6. Can you give us any hints as to your next project?
I have been working on a new project for a while now. It gave me some trouble at first, but I really feel like I have got this story straight now, and I’m loving it. Don’t want to say too much about it because it’s still a work in progress, but I can give you a hint. One word. “Arrrr.”
7. Do you have any advice for aspiring authors?
There is so much that can be said on this subject, but the big one, I think, is don’t give up. You only fail at something when you give up. If you’re still trying and you haven’t quit, then you haven’t failed, no matter how long you’ve been at it. A screenwriter named Josh Olson wrote, “You can’t discourage a writer. If I can talk you out of being a writer, then you’re not a writer.” I like that. Life is going to present you with no shortage of excuses for giving up.… The important thing to remember is that they are excuses. Not reasons.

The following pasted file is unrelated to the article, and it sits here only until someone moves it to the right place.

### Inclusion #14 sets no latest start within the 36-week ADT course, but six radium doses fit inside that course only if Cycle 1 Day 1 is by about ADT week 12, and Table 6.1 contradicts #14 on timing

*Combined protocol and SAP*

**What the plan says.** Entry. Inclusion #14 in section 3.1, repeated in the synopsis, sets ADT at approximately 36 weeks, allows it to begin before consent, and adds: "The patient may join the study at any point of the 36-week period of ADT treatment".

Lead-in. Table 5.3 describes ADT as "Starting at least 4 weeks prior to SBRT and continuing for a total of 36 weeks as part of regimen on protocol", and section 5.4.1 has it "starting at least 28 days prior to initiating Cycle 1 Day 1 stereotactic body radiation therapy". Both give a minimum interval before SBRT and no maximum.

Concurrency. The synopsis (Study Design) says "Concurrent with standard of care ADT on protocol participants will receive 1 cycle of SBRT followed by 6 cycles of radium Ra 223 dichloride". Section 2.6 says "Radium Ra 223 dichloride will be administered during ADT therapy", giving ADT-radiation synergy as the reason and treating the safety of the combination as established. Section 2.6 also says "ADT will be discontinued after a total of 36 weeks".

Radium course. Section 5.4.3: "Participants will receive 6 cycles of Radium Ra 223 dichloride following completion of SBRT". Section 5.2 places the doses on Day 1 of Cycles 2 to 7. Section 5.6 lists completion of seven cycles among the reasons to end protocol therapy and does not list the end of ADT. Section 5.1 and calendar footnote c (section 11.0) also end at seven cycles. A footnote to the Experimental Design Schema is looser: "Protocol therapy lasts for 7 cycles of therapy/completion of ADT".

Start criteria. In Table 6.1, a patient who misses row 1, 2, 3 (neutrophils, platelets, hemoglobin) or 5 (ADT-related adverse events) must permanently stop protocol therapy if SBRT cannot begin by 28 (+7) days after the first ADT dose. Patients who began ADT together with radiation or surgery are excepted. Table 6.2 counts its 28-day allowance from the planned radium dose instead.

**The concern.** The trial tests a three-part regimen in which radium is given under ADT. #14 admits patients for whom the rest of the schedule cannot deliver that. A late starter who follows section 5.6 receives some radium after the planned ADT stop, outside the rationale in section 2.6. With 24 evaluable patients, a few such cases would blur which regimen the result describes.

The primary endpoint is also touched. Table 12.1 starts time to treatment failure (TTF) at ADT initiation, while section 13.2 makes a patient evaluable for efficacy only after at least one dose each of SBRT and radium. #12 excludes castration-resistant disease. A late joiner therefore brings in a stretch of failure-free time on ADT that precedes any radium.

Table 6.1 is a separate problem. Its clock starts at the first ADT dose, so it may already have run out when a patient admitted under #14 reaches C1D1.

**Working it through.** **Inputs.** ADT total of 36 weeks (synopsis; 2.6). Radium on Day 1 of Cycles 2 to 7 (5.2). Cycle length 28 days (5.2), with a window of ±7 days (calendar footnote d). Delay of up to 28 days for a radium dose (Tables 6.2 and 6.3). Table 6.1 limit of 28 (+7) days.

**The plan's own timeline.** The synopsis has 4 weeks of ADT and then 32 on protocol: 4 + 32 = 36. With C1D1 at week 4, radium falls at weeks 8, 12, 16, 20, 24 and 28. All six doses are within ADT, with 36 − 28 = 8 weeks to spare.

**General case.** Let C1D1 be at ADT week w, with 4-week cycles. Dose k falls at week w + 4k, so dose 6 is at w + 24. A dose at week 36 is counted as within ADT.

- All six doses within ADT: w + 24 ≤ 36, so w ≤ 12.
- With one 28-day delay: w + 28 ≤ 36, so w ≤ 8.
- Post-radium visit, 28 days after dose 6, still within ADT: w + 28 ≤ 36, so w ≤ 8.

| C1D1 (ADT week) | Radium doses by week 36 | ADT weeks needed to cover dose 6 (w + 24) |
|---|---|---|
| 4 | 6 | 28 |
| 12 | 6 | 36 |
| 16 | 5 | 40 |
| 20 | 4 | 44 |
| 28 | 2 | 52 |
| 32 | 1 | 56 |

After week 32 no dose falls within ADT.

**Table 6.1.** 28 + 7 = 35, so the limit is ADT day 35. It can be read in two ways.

I offered a few other useful tidbits in a blog post called the “7 things I’ve learned so far.” You can read that blog post here (http://www.othersideshow.com/blog-post-7-things-ive-learned-so-far-2/), and if you like, listen to me read it on my podcast by clicking here: http://www.othersideshow.com/episode-5-7-things-ive-learned-so-far/. My podcast is another good place to get advice about writing, by the way. You won’t just hear from me, but from the authors I interview as well. I speak to other middle grade and young adult authors, as well as agents and editors about writing, the business of writing, the creative process, revisions, paths to publication, marketing, and more. The show is called THE OTHER SIDE OF THE STORY. You can check it out at http://www.othersideshow.com/ or subscribe via iTunes (don’t worry, it’s free).